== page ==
From the ultimate steak and ale pie to the tastiest chicken soup ever, Felicity Cloake takes the best ideas from top chefs’ recipes to create THE perfect versions. Now tuck into part two of her irresistible series
Perfectionist Felicity Cloake presents four more of her ultimate recipes – including tasty chicken soup
You won’t find better recipes for your favourite dishes than these. Why? Because Felicity Cloake has rigorously tested versions from all the greats – from Elizabeth David and Delia to Jamie Oliver and Nigella – then pulled together the best bits from each to create her own perfect recipes. Now you can enjoy her unbeatable creations in our delicious new series
What a noble thing is the pie. Everyone, with the puzzling exception of my own mother, loves plunging through that pastry portal to discover the riches that lie beneath – and whether that’s cheese and potato, apple and blackberry or, as here, classic meat and gravy, the pie rarely disappoints.
The most important thing about steak and ale pie is you shouldn’t use steak. Or at least, not the kind generally recommended for pies – stewing, braising and chuck steak all came out tough in my experiments. Much better were the shin beef recommended by Hugh Fearnley-Whittingstall and the ox cheek and ox tail deployed by the Hawksmoor steak restaurant in their cookbook: flavoursome, rich, and yes, melt in the mouth. Generously sized chunks of bacon add another layer of smoky flavour (lest there be any remaining doubt, this is not a dinner for dieters). I’m not keen on the slimy mushrooms which seem bafflingly common in pie recipes, nor indeed on the classic but inevitably mushy carrots. But baby onions make the cut, adding sweetness to what is otherwise a defiantly savoury dish.
For the gravy, ale is obviously non-negotiable. Go for a full-bodied, sweeter variety – as beer writer Melissa Cole explains, using just any old stout can make your gravy bitter. You could top it up with water, but I think the Hairy Bikers’ beef stock gives a more meaty result. And then, despite what I’ve said about the ale, I’ve added some cocoa powder, like chef Tom Norrington-Davies, which somehow rounds things off perfectly.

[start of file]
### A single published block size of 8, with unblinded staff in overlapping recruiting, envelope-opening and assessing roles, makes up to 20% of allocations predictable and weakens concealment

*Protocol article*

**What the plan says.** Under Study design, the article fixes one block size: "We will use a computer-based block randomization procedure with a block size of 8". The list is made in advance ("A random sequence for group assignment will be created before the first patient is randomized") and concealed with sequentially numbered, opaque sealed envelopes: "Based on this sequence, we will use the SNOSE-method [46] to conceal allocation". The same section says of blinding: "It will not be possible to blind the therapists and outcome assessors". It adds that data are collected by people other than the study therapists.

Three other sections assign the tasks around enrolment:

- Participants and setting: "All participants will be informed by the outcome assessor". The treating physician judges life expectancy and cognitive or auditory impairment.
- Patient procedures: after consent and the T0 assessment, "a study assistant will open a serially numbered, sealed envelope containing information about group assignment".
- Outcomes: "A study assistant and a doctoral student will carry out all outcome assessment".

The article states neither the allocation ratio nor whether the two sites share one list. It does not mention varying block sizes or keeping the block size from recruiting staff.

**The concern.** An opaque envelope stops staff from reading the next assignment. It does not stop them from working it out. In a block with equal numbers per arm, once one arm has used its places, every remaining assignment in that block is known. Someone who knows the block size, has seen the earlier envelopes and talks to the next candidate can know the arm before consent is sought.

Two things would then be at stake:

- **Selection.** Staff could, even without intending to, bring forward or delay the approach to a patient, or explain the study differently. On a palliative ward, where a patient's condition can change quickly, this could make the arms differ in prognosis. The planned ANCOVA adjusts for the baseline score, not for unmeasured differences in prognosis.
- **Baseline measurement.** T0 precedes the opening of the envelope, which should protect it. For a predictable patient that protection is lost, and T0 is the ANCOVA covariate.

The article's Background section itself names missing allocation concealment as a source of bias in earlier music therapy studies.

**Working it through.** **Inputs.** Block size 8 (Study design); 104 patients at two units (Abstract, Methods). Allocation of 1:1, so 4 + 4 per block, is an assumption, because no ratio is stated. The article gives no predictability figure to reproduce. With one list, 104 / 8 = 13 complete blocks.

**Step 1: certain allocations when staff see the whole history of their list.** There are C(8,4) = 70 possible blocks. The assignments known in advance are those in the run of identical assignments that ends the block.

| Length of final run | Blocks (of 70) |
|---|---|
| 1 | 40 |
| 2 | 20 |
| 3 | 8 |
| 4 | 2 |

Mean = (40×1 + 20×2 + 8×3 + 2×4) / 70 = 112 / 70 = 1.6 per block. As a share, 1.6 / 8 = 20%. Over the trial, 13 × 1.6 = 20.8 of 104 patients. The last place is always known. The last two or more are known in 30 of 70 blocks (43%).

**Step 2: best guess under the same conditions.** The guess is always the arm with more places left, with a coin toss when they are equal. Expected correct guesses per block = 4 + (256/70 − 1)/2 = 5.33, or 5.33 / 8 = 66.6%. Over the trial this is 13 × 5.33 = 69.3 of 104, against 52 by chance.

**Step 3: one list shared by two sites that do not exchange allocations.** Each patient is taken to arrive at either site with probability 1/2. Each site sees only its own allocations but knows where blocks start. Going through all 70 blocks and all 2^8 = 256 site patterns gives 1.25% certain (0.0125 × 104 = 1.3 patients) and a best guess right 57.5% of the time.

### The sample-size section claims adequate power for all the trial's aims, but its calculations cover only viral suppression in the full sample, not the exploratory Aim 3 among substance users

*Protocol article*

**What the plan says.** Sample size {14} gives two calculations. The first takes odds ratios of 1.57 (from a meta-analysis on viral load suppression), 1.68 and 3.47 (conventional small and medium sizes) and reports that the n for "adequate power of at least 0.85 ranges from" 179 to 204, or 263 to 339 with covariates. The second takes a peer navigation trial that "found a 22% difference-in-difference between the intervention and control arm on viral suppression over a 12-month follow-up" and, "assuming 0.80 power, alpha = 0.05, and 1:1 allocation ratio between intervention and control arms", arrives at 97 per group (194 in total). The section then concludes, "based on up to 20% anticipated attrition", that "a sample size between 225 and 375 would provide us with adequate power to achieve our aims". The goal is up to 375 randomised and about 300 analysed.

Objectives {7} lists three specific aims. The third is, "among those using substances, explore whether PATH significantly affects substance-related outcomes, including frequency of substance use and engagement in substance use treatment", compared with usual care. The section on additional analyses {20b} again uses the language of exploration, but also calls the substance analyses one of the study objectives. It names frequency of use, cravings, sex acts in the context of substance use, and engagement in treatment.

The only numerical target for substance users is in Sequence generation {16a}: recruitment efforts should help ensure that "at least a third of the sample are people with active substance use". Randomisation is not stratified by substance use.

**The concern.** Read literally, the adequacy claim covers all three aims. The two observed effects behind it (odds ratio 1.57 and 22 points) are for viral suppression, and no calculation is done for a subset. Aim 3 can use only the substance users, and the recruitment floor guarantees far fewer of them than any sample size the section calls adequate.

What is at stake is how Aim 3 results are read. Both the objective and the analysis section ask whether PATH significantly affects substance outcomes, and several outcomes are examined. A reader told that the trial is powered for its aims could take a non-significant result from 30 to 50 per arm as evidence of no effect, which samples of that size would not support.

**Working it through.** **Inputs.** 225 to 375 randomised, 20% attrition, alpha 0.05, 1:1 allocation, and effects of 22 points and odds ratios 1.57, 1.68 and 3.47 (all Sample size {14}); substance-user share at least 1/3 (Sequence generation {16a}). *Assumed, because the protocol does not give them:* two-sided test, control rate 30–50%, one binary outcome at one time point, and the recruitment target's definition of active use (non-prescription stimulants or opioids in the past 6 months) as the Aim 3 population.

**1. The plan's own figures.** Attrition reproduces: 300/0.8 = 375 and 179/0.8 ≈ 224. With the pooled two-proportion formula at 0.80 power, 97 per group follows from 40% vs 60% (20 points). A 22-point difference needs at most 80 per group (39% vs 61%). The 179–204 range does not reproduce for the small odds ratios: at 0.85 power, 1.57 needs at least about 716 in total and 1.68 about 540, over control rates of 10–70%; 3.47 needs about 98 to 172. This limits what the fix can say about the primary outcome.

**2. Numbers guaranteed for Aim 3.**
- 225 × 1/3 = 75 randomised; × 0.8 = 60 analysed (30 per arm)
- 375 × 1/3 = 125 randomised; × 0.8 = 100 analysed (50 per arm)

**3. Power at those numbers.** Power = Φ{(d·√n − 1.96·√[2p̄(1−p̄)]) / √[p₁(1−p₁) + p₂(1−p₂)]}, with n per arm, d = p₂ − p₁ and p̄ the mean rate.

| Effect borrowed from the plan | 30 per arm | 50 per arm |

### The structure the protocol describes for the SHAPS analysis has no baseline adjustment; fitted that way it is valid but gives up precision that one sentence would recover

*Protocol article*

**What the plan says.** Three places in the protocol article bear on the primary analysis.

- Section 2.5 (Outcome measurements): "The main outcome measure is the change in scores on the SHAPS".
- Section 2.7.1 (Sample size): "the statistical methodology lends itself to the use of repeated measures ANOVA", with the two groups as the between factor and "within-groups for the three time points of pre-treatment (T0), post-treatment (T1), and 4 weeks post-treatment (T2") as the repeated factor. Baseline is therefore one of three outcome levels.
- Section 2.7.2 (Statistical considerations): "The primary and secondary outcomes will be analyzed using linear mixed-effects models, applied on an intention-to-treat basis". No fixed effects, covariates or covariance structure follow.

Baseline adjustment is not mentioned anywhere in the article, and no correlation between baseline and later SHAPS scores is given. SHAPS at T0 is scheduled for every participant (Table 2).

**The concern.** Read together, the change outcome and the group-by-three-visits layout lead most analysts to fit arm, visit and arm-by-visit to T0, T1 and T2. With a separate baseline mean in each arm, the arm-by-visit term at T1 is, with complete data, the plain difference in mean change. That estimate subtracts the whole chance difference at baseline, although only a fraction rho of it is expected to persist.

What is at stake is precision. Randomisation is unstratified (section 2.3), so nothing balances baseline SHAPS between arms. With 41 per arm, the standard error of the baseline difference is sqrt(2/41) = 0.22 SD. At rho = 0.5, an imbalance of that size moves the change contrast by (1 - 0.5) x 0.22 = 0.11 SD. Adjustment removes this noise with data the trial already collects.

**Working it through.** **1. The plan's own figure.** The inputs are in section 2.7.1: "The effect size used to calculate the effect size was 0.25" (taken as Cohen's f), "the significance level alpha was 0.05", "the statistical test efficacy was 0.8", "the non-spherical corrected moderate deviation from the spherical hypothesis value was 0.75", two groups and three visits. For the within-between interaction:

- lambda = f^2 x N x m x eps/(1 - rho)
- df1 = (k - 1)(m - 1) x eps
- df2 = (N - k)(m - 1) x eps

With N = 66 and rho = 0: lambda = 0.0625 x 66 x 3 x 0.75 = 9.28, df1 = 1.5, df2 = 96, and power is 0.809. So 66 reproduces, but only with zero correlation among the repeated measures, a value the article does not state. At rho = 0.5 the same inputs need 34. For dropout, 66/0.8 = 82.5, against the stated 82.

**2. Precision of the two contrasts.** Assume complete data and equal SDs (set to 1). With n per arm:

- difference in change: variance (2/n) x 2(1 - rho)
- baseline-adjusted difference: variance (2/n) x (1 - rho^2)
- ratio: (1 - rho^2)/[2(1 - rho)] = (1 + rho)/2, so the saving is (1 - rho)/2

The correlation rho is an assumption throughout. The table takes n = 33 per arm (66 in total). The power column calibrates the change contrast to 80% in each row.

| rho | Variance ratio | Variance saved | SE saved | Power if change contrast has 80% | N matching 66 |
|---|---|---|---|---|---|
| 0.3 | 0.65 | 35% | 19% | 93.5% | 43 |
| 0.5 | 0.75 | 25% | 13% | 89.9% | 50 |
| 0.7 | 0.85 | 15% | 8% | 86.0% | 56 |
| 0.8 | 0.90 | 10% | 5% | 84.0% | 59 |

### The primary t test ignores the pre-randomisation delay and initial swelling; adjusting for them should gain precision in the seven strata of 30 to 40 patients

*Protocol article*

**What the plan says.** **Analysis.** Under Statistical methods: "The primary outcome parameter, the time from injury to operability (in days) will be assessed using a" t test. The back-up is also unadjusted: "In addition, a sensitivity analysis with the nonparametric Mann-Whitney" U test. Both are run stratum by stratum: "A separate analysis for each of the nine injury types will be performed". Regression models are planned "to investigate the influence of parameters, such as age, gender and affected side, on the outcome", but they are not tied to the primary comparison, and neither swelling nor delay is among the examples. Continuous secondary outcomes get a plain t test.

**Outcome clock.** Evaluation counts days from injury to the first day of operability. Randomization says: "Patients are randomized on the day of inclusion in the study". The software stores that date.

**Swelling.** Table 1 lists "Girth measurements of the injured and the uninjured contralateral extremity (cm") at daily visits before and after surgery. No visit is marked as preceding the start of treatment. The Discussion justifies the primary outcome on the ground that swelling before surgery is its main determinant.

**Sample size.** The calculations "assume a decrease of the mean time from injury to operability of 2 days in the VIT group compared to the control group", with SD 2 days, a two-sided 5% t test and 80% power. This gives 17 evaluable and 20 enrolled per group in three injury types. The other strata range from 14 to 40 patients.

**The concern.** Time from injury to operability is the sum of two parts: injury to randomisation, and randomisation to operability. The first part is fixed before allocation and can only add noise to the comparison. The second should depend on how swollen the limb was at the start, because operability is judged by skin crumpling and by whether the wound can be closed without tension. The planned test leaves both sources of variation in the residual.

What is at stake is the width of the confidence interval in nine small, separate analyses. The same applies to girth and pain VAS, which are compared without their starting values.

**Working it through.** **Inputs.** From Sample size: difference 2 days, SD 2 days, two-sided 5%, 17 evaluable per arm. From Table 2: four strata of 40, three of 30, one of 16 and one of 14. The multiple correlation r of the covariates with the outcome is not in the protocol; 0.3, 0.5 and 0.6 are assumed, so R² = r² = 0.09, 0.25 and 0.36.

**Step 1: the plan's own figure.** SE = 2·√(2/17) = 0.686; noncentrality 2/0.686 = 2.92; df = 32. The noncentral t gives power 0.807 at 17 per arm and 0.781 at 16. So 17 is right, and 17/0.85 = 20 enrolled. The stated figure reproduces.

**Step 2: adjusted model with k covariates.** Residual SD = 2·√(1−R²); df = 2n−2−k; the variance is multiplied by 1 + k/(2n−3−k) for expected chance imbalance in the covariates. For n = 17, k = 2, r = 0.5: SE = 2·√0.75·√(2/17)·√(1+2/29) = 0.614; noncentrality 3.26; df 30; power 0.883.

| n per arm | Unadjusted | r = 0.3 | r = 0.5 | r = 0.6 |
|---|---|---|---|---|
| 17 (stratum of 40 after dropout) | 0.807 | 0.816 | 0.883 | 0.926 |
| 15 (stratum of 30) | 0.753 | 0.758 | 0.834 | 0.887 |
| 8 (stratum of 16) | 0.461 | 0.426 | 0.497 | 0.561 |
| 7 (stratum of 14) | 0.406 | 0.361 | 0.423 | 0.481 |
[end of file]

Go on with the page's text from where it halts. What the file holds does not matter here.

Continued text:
Finally, to top the dish, I’ve eschewed the usual featherlight puff in favour of a crumbly suet version: crisp on top, soft, almost doughy beneath, and the perfect thing for soaking up all that lovely gravy. I don’t, unlike Hugh, believe it’s necessary to line the entire dish with the stuff, because I’m not keen on the gumminess at the bottom. Serve with steamed greens, as a nod to a balanced diet. Preheat the oven to 170°C/fan 150°C/ gas 3. Melt a generous knob of dripping in a large frying pan over a high heat and toss the chunks of beef in seasoned flour to coat.
Sear it in batches, taking care not to overcrowd the pan, until well browned. Transfer to an oven-proof casserole dish once done.
Reduce the heat a little, and add the lardons and the onions to the pan. Cook until the bacon fat begins to melt, and the onions are brown on all sides, then tip them into the casserole along with any fat and juices.
Pour a glug of ale into the frying pan and bring it to a simmer, scraping the bottom to dislodge any bits, then pour the whole lot into the casserole with the meat.
Add the remaining ale, the stock, herbs, sugar, vinegar and cocoa, and bring it all to a simmer.
Cover the dish and bake for 2¼ hours, then uncover and cook, stirring occasionally, for another 1½ hours, until the meat is tender and almost falling apart (it will cook further in the pie). Allow to cool to room temperature.
Meanwhile, make the pastry. Mix the flour, baking powder and mustard powder, if using, in a bowl with the salt. Stir in the fat, then add just enough iced water to make a dough. Shape into a disc, wrap in clingfilm and chill for at least an hour.
Preheat the oven to 190°C/fan 170°C/ gas 5. Spoon the filling into a pie dish, and roll out the pastry to about 1cm (½in) thick.
Wet the rim of the dish, then place the pastry over the filling, pushing down around the edge to seal. Cut a hole in the middle to let the steam out. Brush with a little milk and bake for about 50 minutes, until golden in colour.